Claire Leon, a former Boeing executive who previously led the national security space launch program, is now in charge of the new Space Force Space Systems Integration Office that will coordinate military space programs across multiple organizations, reports SpaceNews.

LT GEN Michael Guetlein, commander of Space Systems Command, said “unity of effort” is needed to enable space procurement programs to go in the same direction and speed up the delivery of technological capabilities to warfighters, reports ExecutiveGov.

The Defense Department used Engineer Week, February 20-26, to highlight the role engineers play in both arming service members and keeping them safe. DoD is likely the largest employer of engineers in the US, and the department will need even more to continue to protect the nation, says Barbara McQuiston, deputy undersecretary of defense for research and engineering.

Two NAVAIR employees received 2022 Modern Day Technology Leaders awards, reports The Southern Maryland Chronicle. Lead systems engineer Eric Bagho and computer scientist Olivia Briscoe were honored at the Black Engineer of the Year Awards Science, Technology, Engineering and Mathematics Global Competitiveness Conference earlier this month in Washington, DC.

 

 

A Government Accountability Office report finds the US Navy’s fleet of Littoral Combat Ships has “not yet demonstrated the operational capabilities it needs to perform its mission,” reports Bloomberg. “For example, operational testing found challenges in the ship’s defenses. Also, some key equipment has failed, and the Navy is behind schedule in developing capabilities such as mine countermeasures,” reads the GAO report released Thursday.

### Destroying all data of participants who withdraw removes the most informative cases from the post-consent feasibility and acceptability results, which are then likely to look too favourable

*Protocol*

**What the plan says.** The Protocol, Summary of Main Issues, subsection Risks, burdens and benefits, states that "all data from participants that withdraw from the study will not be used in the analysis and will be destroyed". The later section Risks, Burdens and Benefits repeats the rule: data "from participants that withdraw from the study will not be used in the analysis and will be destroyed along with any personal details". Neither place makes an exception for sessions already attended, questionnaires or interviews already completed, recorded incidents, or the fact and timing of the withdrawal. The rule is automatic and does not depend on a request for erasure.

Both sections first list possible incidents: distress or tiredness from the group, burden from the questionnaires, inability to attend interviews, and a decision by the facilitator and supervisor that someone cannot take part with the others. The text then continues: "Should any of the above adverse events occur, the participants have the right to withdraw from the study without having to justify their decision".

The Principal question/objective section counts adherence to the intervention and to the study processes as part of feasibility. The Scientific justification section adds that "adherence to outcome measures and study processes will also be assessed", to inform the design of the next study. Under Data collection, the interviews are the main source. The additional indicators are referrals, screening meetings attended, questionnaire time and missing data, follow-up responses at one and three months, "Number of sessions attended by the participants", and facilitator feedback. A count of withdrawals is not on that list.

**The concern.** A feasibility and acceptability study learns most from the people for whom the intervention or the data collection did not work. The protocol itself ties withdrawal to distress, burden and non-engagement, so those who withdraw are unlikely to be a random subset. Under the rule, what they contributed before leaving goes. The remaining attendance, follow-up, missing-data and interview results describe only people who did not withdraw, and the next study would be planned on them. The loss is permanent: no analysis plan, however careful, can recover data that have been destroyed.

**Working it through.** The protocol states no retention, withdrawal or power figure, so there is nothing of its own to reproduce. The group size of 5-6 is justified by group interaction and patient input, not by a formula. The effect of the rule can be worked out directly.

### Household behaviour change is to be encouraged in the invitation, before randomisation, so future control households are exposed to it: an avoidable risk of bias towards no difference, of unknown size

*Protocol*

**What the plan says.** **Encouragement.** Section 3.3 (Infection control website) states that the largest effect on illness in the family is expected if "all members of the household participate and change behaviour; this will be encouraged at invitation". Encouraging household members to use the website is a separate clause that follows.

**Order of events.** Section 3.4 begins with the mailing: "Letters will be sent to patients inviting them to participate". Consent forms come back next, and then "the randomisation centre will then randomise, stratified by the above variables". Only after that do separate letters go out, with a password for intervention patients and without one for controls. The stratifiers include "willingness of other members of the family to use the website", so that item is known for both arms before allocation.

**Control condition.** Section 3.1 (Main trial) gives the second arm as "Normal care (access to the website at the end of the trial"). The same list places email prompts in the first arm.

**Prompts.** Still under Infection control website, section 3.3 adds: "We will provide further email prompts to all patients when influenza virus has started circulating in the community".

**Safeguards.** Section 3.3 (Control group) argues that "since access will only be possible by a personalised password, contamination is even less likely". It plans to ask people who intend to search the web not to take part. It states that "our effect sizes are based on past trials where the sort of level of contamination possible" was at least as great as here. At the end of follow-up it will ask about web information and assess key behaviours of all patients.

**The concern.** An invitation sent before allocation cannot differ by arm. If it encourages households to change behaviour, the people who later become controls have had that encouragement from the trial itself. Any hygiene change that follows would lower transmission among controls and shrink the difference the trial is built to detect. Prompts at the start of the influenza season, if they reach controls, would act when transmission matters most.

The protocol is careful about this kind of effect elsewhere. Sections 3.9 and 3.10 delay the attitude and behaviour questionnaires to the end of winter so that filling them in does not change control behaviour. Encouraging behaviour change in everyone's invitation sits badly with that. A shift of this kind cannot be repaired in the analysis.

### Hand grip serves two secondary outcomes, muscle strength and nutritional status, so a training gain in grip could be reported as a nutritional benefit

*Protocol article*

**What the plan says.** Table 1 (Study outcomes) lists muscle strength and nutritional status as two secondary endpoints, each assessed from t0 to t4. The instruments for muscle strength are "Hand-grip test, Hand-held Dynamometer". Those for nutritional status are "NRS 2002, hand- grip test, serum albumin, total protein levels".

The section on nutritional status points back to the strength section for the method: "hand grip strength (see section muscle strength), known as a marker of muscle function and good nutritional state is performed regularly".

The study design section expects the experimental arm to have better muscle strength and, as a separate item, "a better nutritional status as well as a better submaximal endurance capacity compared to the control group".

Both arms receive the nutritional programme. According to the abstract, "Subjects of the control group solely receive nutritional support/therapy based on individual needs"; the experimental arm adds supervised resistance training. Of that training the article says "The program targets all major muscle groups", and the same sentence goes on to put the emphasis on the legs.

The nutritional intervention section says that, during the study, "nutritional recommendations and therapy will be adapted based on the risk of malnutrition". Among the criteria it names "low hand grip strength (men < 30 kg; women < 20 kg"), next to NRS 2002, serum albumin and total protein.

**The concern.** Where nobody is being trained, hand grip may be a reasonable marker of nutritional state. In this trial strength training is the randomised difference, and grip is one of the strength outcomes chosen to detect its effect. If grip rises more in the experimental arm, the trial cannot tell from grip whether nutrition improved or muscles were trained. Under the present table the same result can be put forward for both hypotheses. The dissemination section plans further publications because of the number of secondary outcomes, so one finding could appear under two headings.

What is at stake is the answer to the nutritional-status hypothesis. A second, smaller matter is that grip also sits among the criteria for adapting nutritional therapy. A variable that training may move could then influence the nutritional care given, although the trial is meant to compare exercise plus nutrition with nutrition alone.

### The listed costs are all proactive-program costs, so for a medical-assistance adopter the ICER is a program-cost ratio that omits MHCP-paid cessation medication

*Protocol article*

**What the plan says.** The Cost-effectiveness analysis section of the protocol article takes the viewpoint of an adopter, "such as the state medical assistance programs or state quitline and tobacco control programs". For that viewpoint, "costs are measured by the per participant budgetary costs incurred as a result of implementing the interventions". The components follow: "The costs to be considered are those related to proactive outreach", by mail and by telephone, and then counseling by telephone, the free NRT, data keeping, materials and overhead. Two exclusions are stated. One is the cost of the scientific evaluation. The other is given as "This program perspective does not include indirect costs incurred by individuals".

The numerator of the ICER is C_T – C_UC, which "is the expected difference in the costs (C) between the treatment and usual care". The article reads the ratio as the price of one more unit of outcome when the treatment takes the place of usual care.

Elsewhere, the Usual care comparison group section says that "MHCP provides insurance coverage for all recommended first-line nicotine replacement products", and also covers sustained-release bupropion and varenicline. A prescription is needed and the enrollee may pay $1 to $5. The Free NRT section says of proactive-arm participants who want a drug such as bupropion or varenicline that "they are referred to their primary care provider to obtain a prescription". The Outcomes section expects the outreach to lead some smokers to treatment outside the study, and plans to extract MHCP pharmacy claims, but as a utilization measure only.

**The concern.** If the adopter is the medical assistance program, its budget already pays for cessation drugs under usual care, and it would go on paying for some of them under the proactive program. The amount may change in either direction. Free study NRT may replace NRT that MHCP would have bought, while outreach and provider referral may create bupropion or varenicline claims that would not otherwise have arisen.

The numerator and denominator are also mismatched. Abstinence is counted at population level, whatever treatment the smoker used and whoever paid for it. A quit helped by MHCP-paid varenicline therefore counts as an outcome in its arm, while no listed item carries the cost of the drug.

The nation’s first heavy icebreaker in more than 45 years will be named Sentinel, reports Military.com. Coast Guard commandant ADM Karl Schultz made the announcement during his final State of the Coast Guard address last week. Schultz said design work continues on the $745.9 million vessel, expected to be delivered in 2025.

Jim Inhofe, the ranking member on the Senate Armed Services Committee and the top Republican defense voice in the Senate, says he will retire from Congress at the end of the year, reports Navy Times.

The Defense Department’s In-Home Child Care Fee Assistance Pilot program that aims to give military families another option for obtaining child care is slowly getting off the ground, reports Military Times. The program was authorized by Congress as one option to help ease the critical shortage of child care for military families.

The American Federation of Government Employees, the largest federal employee union, wants the Biden administration to follow through on its pledge to expand collective bargaining for transportation security officers, reports Federal News Network.

Prices for consumer goods rose 0.6% in January and 6.1% in the preceding 12 months, according to the US Commerce Department, reports The Hill. Despite a surge in COVID-19 cases driven by the omicron variant in January, the US economy held up better than many economists had expected.